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Home Town Chicago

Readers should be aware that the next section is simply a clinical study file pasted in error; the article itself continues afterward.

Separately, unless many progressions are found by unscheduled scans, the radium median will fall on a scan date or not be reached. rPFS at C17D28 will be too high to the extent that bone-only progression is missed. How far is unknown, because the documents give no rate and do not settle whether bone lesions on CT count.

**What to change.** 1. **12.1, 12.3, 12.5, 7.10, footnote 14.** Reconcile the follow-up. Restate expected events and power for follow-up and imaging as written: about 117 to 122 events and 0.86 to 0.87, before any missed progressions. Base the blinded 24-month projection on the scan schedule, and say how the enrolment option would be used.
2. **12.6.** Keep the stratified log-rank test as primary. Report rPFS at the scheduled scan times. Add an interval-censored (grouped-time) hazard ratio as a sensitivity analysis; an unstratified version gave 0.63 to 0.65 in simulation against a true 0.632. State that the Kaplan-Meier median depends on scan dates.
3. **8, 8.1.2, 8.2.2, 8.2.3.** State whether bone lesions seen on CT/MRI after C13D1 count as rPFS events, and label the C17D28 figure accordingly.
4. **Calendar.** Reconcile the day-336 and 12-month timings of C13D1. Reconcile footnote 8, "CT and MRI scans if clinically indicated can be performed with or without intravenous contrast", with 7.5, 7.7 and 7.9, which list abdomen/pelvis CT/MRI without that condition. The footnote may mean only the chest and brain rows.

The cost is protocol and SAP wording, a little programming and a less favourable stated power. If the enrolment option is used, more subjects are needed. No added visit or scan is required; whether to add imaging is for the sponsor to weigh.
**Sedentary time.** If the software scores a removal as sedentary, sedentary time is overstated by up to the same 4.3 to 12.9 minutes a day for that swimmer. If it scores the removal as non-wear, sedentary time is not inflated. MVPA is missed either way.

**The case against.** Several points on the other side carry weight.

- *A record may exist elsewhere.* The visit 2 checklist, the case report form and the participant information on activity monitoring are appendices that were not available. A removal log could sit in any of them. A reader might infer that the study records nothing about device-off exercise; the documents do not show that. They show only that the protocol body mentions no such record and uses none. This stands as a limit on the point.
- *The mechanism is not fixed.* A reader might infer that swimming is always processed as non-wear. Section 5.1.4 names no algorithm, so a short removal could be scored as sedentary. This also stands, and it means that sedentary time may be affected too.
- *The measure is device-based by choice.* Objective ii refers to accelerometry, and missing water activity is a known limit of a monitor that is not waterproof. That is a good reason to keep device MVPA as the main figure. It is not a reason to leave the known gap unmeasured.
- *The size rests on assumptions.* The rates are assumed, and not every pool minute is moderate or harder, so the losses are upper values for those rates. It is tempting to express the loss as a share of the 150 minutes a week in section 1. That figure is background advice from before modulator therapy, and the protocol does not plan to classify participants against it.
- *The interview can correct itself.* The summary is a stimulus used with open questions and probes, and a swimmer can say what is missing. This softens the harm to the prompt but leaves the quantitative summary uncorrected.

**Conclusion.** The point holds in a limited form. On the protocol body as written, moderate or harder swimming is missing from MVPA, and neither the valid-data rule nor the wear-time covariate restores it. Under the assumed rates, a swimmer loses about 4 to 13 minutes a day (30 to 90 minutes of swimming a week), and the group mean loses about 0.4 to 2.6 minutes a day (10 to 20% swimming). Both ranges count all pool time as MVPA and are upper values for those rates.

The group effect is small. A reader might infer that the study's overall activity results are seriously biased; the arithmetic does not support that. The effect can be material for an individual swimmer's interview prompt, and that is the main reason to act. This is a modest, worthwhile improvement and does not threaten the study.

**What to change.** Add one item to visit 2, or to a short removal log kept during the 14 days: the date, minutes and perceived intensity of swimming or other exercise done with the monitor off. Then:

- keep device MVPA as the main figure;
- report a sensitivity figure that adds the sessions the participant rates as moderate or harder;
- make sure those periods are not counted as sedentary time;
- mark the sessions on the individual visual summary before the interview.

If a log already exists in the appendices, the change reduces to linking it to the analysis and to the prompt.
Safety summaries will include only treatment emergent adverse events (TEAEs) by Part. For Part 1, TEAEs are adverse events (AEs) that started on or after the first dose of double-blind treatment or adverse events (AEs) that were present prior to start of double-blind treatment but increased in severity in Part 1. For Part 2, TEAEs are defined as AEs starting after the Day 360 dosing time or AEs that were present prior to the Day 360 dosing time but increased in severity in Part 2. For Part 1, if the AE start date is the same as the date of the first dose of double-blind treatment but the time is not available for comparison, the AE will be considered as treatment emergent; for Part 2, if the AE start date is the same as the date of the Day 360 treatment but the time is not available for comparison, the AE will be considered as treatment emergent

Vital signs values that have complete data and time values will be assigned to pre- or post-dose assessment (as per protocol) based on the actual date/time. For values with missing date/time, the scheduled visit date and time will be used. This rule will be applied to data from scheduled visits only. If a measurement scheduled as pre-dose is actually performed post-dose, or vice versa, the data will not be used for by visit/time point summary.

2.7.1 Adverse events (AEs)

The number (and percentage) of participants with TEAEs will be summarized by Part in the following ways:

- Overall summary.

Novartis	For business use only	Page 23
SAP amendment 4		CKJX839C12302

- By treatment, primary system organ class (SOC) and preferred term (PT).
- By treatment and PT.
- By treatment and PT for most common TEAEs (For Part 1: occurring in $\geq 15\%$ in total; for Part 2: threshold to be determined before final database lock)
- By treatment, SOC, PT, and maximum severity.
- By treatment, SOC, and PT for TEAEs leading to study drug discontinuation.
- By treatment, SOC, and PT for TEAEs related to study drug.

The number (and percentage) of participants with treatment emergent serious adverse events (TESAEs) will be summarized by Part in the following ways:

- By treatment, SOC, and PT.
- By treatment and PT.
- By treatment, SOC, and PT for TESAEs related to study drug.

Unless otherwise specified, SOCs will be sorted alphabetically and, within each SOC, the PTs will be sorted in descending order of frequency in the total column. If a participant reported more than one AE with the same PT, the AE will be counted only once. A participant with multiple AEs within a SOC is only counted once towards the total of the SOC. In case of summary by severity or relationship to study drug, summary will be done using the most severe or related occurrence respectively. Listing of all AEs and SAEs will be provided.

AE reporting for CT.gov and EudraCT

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Chicago gave us house music. Beginning in the early '80s, as rough edits of disco tunes and primitive drum tracks, spun in dank clubs in the city by DJs like Ron Hardy, Frankie Knuckles, Lil' Louis, Farley Jackmaster Funk, and Jesse Saunders, the incessant throb of house music soon started to spread around the world. With initial hits from Farley in the mid-'80s, the world fell in love with house; copying it, watering it down in more and more commercial strains. Attention on house music's birthplace quickly diminished, leaving the city full of kids brought up on the early raw sound of house. A second wave of DJs began to emerge, pushing a darker, more rhythmical strain of house that was currently being seen in Europe. DJ Sneak, Derrick Carter, Gemini, Cajmere, Glenn Underground, Roy Davis Jr., Paul Johnson, and countless others began releasing their unhinged take on the house sound, and began DJing in basements all over the world, but being largely ignored by the now-gargantuan house music audience worldwide. Debuting on Curtis Jones' Relief Records -- the tougher sub-label of his Cajual label -- Boo Williams dropped his A New Beginning EP in 1994 and quickly established his own sound. More ferocious releases for Relief followed, as did a 12" for renowned Dutch techno imprint Djax. Come 1996, Relief offered Boo an album release, for which he delivered Home Town Chicago, Boo's electronic love letter to house music. While still driving and heading straight for the dancefloor, Home Town Chicago showed a softer side to his sound, and is the perfect place to start Anotherday -- a new label dedicated to shedding light on forgotten classics.